“Representing this industry has been a joy and a rare privilege,” DeWitt told XBIZ last month. “Really as rewarding a career as I can imagine. I don’t regret a minute of it!”

DeWitt’s friends told XBIZ that he had felt especially honored to be able to read last month’s article celebrating his legacy before passing.

Colleagues Honor DeWitt’s Legacy

Longtime colleague Paul Cambria told XBIZ that DeWitt “was a gentle giant for free speech.”

“We lost a great guy and a great lawyer,” Cambria reflected.

Gill Sperlein, current president of FALA, told XBIZ, “On a personal level, Clyde was a dear friend, mentor and hero. I will miss his humor, his guidance, his stories and most of all his friendship.”

FALA released a statement honoring DeWitt’s legacy, referring to him as “our esteemed and beloved long-time member, friend, colleague, Past President, Past National Chair, and First Amendment advocate extraordinaire.”

“Clyde DeWitt was a true renaissance man, with a bachelor’s degree in Electrical Engineering, an MBA, and a law degree, and — as befits someone with that background — his law practice was remarkably diverse, including copyright and trademark issues, and general entertainment and business law, as well as the many First Amendment cases in which he made his national mark,” the statement reads. “We all repeatedly benefitted from Clyde’s breadth of knowledge as he would so often guide us with important practical advice, that would get right to the heart of the matter, in otherwise esoteric discussions of the finer points of constitutional law.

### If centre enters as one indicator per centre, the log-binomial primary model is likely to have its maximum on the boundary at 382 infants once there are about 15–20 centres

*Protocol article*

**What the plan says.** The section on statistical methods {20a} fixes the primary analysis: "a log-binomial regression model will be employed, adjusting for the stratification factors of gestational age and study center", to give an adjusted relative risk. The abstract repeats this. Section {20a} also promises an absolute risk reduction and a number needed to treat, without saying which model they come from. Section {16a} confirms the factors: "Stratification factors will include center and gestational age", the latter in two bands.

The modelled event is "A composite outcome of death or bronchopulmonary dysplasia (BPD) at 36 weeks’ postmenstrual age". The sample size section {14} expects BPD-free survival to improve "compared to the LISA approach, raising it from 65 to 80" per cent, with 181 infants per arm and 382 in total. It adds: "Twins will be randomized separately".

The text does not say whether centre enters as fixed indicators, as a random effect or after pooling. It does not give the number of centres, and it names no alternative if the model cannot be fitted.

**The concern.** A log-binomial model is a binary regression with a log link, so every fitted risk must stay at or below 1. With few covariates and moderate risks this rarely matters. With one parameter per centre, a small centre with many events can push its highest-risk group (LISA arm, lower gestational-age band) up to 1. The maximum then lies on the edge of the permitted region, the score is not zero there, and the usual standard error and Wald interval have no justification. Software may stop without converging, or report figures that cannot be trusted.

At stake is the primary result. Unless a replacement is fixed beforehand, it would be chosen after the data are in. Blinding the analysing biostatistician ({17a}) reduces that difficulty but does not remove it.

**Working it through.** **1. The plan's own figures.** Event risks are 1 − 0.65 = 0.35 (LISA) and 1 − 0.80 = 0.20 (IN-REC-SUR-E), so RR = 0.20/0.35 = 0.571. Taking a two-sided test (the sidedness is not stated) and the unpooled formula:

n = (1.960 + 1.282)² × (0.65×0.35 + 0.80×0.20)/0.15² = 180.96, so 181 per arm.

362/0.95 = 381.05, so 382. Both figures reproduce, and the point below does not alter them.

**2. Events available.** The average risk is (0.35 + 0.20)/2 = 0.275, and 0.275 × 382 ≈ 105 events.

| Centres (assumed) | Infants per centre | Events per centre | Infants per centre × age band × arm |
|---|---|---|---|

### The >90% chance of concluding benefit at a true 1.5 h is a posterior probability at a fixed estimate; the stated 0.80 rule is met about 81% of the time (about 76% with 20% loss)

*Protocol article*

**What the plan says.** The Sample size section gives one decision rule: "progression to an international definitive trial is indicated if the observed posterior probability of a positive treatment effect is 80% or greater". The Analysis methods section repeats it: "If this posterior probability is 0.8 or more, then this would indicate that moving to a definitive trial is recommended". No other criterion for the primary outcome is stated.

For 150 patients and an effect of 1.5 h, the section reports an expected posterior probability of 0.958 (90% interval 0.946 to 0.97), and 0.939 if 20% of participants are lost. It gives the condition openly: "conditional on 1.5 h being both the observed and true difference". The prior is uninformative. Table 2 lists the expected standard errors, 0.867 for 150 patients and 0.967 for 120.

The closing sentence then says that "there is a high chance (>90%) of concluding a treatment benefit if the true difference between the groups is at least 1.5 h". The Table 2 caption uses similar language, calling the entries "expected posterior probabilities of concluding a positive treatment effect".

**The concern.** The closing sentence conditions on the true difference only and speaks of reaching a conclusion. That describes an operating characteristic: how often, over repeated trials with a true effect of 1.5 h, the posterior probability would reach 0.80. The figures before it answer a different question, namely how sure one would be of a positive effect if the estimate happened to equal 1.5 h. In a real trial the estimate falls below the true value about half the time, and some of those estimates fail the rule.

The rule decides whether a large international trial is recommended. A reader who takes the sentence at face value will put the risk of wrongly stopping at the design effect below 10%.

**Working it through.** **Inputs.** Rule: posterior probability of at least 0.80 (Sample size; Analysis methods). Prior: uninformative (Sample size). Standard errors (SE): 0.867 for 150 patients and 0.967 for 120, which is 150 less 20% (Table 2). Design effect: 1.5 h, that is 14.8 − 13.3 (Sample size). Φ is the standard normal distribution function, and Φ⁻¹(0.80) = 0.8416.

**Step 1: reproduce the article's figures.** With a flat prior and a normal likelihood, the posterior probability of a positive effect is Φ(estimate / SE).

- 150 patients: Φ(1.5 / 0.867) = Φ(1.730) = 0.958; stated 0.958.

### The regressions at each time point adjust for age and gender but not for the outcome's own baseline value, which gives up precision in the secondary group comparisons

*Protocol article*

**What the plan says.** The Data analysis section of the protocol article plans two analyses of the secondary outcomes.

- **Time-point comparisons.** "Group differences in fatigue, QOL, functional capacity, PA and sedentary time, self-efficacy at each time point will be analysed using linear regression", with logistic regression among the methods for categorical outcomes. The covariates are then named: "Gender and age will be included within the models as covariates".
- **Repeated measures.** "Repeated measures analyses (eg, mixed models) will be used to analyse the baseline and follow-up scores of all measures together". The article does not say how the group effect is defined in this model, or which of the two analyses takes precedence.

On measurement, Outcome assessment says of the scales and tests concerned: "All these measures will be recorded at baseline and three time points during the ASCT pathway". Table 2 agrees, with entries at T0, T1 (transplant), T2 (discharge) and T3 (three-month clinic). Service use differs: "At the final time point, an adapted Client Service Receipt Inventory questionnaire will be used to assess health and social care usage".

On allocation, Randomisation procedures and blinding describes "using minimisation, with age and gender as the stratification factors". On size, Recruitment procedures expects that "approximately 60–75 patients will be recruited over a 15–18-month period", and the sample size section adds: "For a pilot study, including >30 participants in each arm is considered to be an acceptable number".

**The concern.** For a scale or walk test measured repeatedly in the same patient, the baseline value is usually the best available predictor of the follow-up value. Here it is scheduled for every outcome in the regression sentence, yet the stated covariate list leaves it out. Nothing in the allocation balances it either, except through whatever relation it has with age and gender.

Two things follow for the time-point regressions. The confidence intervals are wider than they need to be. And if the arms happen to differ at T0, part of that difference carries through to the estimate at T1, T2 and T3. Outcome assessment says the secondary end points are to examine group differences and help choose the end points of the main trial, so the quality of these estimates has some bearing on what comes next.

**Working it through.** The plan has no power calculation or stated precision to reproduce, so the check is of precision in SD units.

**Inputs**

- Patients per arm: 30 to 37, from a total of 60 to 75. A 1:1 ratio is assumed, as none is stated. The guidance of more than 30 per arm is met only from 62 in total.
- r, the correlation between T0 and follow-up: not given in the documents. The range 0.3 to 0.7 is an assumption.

The organization pointed out that “quite heroically, even as he was losing his last health battle, Clyde was the principal author of the FALA’s amicus brief in Gilliam v. Gerragamo, the current Tennessee ‘Personalized License Plate’ case, and his motion to be admitted in Tennessee pro hac vice was pending as he passed away.”

DeWitt, the FALA statement concluded, was “perhaps best known for his engaging public speaking style, that led him to be described as ‘the Will Rogers of the adult industry’ — a well-earned sobriquet. Once you heard Clyde speak, you never forgot him — and we, who were primary beneficiaries of not only his style but his wit, wisdom, friendship and leadership, never will.”

Lawrence Walters of Walters Law Group told XBIZ that DeWitt’s passing “is another monumental loss for the community of First Amendment lawyers and for the adult industry that he so staunchly defended.

“Clyde was a mentor, former partner and close friend for many years,” Walters added. “He recruited me to join Weston, Garrou, & DeWitt — later known as Weston, Garrou, DeWitt & Walters in 2001. We litigated many cases together and he approached every battle without fear. I noticed his Chicago accent and swagger when we first met, and we shared countless stories about our hometown. He and his wife, Cherie, showed our family great kindness and his home in LA was always open when I visited. His parties were unforgettable. Clyde was a legend in the adult industry and I’m eternally grateful our paths crossed.”

Corey Silverstein of Silverstein Legal also mourned DeWitt’s passing as “a massive loss” for the adult industry and free speech advocacy.

“I met Clyde in 2004 when I was still a young webmaster,” Silverstein told XBIZ. “Clyde was generous and always willing to help when and where he could. Once I became a lawyer, I had the honor of working on matters with Clyde and working on matters against Clyde — even when Clyde and I were adversaries on a legal matter it was always a pleasure getting to see him in action. I referred clients to him and I also got to speak on legal panels with Clyde in Los Angeles, Las Vegas and Miami. I’m going to miss joking around with him about his trademark hat and I am grateful that I had the opportunity to know him. Clyde’s contributions to free speech will never be forgotten and I was fortunate enough to witness some of them firsthand.”